But it’d be impossible to pin down exactly why the woodshop closed; there are so many plausible reasons. Saws are dangerous, students are busy, and instant gratification really is nice! By and large the digital age has set traditional woodworking on uncertain footing, not to mention that Saturday Morning Woodshop Hobbyist is hardly prime resumé material. And this story isn’t new: the woodshop’s popularity had been waning for years before covid—some Saturday mornings in 2019 it was just Mark, my friend and I. Teru, who was in the shop during the late 90s, was just amazed the Berkeley woodshop lasted as long as it did.
The story of the Berkeley woodshop now resembles many of the projects that began there. A half-turned wooden cup, a chess set missing everything but pawns, two table legs abandoned on a shelf. We set down our tools and things remain incomplete, leaving behind ghostly traces. Or specks of sawdust.
Yet it doesn’t all disappear: people got more from the shop than simply the satisfaction of making something with their hands. One woodshop alum, now a plastic surgeon, left Yale with both a rock maple trestle-style coffee table and one of Mark’s adages: If you don’t have time to do it right, you don’t have time to do it twice. Another told me that whenever he sees a ginkgo tree or tries to touch his toes, he thinks of Mark and the woodshop. He and his wife still use a mahogany salad bowl that Mark turned for them as a wedding gift nearly every day.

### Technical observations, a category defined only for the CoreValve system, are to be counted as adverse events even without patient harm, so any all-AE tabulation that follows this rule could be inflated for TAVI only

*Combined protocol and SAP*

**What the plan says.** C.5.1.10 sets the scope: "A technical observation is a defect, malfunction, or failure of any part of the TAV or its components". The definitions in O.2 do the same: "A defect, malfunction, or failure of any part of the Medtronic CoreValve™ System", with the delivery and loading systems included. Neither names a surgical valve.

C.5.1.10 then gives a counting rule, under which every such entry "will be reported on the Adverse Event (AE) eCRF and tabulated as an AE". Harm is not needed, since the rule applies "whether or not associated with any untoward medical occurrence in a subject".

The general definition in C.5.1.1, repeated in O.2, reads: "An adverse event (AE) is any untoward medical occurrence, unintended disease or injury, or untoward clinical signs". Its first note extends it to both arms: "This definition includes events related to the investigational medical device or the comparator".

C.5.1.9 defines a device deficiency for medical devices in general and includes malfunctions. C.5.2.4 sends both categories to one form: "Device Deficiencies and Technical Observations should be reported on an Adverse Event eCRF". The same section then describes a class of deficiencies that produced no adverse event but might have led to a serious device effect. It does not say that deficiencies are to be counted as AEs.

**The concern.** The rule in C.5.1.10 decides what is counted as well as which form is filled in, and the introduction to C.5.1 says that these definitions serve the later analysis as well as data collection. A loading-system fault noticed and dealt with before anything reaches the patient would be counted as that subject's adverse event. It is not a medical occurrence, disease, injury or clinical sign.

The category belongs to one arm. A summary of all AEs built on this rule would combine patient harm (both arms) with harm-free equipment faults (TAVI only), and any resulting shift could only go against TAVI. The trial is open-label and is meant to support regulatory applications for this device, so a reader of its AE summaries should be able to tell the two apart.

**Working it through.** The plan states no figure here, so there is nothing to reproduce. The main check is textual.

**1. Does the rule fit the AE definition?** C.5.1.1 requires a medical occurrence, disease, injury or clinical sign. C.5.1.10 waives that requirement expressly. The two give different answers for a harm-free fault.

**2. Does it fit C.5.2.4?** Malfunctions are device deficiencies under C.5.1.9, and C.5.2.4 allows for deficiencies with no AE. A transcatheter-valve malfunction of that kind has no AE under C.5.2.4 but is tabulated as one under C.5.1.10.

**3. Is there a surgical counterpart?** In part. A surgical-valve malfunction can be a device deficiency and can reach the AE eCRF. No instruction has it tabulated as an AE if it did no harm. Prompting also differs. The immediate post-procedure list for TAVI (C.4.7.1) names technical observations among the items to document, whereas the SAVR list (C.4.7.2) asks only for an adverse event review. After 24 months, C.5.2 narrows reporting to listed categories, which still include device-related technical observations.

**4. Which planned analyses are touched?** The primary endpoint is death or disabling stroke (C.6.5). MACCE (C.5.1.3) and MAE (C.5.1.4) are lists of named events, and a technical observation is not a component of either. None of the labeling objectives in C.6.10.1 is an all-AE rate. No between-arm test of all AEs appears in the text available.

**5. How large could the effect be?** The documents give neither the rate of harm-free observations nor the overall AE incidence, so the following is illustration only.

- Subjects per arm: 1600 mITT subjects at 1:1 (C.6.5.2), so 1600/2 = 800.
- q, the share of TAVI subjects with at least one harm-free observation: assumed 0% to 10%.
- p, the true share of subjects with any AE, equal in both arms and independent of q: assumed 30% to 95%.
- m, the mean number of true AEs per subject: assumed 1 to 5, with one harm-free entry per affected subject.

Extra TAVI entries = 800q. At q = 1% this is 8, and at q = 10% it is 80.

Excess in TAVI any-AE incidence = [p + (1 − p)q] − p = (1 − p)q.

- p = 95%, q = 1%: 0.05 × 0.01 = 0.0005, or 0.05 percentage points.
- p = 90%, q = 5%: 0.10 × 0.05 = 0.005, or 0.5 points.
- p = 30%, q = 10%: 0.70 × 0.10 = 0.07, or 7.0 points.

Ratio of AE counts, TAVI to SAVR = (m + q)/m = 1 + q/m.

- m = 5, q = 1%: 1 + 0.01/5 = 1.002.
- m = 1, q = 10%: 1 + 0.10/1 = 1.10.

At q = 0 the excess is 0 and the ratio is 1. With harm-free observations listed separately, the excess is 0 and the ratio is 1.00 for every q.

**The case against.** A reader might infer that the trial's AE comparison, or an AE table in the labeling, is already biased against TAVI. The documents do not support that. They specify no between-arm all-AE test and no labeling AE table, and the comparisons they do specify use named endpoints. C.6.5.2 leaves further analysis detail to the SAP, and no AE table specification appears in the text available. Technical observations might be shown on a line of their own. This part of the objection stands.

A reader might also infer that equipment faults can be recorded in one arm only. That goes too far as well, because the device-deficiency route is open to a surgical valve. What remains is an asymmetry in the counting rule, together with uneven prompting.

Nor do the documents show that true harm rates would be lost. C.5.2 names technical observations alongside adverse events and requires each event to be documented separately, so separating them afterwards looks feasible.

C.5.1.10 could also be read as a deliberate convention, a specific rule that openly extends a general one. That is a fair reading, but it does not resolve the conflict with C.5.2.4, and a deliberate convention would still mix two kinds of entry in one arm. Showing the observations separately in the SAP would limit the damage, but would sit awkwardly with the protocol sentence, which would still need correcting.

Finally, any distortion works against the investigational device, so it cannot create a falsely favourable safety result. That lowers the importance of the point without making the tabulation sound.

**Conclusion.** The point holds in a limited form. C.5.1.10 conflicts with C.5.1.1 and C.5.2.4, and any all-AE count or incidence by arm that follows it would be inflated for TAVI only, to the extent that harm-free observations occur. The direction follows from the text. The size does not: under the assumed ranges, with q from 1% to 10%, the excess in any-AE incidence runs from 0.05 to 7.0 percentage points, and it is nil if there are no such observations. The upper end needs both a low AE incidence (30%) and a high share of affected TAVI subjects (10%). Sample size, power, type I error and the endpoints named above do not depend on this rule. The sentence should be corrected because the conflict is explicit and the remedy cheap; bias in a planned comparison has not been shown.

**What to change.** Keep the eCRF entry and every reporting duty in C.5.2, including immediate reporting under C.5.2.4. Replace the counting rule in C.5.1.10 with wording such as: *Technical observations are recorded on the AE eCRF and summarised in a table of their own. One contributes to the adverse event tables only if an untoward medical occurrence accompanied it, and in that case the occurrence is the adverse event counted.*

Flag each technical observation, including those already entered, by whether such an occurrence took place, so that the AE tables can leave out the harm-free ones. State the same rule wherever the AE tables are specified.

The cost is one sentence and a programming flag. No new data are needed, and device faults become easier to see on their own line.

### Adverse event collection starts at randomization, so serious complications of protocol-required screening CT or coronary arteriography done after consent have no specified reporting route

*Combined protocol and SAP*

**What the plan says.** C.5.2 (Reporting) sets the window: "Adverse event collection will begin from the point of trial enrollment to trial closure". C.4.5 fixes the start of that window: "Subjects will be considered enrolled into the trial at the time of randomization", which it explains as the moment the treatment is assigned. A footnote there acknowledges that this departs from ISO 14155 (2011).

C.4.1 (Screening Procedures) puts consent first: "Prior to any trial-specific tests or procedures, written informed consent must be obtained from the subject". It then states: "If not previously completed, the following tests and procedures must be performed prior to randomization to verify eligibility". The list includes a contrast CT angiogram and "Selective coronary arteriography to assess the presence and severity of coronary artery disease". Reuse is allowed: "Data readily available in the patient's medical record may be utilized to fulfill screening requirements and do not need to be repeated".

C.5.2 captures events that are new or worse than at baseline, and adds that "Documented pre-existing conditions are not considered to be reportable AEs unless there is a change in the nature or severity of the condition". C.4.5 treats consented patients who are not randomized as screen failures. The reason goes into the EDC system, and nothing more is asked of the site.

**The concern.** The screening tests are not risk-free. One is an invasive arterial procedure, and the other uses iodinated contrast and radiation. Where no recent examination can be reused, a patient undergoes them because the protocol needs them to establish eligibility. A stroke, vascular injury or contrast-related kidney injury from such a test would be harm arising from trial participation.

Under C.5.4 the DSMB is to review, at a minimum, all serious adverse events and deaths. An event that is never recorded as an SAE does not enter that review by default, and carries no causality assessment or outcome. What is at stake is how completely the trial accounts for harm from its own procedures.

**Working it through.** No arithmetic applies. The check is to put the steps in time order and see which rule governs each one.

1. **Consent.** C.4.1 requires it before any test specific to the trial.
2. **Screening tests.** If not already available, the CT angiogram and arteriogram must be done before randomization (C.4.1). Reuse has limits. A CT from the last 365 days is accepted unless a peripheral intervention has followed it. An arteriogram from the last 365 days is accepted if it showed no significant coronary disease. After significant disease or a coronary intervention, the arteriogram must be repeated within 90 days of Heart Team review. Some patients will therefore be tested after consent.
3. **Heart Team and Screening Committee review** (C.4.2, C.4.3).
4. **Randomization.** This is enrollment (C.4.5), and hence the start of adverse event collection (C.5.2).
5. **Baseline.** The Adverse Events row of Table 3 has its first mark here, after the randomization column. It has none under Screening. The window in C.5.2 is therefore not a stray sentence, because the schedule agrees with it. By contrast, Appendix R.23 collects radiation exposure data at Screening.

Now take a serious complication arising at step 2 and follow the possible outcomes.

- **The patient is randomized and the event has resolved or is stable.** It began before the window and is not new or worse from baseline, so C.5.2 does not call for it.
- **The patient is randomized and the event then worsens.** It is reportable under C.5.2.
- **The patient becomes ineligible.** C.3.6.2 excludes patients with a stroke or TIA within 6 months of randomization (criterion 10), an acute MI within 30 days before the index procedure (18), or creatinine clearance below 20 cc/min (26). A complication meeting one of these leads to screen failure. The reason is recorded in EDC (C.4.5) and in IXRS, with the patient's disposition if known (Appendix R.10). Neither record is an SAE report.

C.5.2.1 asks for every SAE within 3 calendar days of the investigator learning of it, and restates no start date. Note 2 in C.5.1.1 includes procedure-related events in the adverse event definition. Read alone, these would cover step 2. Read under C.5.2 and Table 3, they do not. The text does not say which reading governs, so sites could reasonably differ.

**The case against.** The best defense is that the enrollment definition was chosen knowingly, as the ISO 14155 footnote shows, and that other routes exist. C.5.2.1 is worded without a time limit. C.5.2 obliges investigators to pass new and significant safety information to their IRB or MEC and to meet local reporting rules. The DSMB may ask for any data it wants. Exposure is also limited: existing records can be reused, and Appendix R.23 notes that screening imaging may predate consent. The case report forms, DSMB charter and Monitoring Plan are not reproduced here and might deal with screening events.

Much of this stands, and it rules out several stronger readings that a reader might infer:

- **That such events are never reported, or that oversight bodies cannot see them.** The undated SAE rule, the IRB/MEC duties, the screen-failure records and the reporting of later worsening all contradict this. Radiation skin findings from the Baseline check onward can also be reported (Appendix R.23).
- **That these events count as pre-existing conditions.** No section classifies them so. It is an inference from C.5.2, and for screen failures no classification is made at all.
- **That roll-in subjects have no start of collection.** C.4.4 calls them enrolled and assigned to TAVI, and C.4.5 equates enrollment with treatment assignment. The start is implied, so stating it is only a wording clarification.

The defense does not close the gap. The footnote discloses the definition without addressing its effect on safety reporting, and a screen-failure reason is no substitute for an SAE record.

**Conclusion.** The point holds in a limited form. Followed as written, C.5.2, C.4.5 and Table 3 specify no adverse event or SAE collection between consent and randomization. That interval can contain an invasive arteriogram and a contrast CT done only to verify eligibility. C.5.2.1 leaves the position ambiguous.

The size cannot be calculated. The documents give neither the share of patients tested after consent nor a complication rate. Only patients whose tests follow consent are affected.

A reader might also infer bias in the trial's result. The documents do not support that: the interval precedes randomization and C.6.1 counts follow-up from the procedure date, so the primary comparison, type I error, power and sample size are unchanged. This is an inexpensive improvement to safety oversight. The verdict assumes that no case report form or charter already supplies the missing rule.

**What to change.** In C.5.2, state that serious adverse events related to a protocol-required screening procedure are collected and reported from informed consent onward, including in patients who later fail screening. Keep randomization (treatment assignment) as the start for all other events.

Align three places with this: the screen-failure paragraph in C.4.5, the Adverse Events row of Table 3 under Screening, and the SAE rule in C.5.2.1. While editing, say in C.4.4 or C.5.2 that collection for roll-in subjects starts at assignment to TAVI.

The woodshop was an imperfect space. It was loud, the students often inefficient, and when Mark describes himself he often favors “grumpy old man.” But something special wove all of this together, something that now lives in the past. This isn’t meant in a let’s-try-to-revive-it way. Some things can’t be brought back and that’s okay. Instead, I’m remembering a phrase my ceramics teacher said sometimes when she sold or accidentally broke her pottery: hold on tightly, let go lightly.
I imagine Mark driving south down I-91, as the 8 a.m. sun peeks through autumn foliage, or wintry snow-laden branches, or the fresh leaves in spring; this, nearly every Saturday of every semester for 30 years. I imagine a student finally turning a bowl that doesn’t crack, someone laughing from the adrenaline of cutting a board on the table-saw, a student taking the first seat on a lacquered chair they’ve been working on all semester. I imagine Mark smiling with them.
On the phone, Mark told me that on every job—whether building a kitchen or restoring a dresser—you always end up bleeding a little. For most of his career he’d wipe this inevitable bit of blood off. These days, he leaves it on, sealing it over with a layer of Shellac. “It’s like saying I was there.”
When I returned to campus in 2021, the table I’d made in the woodshop was gone. Maybe it’s my fault for leaving it in the Silliman art room, but in any case, it’s gone, and it’s alright. Sometimes I show people pictures, saying maybe one day it’ll show up. And sometimes, I call Mark and remember the woodshop.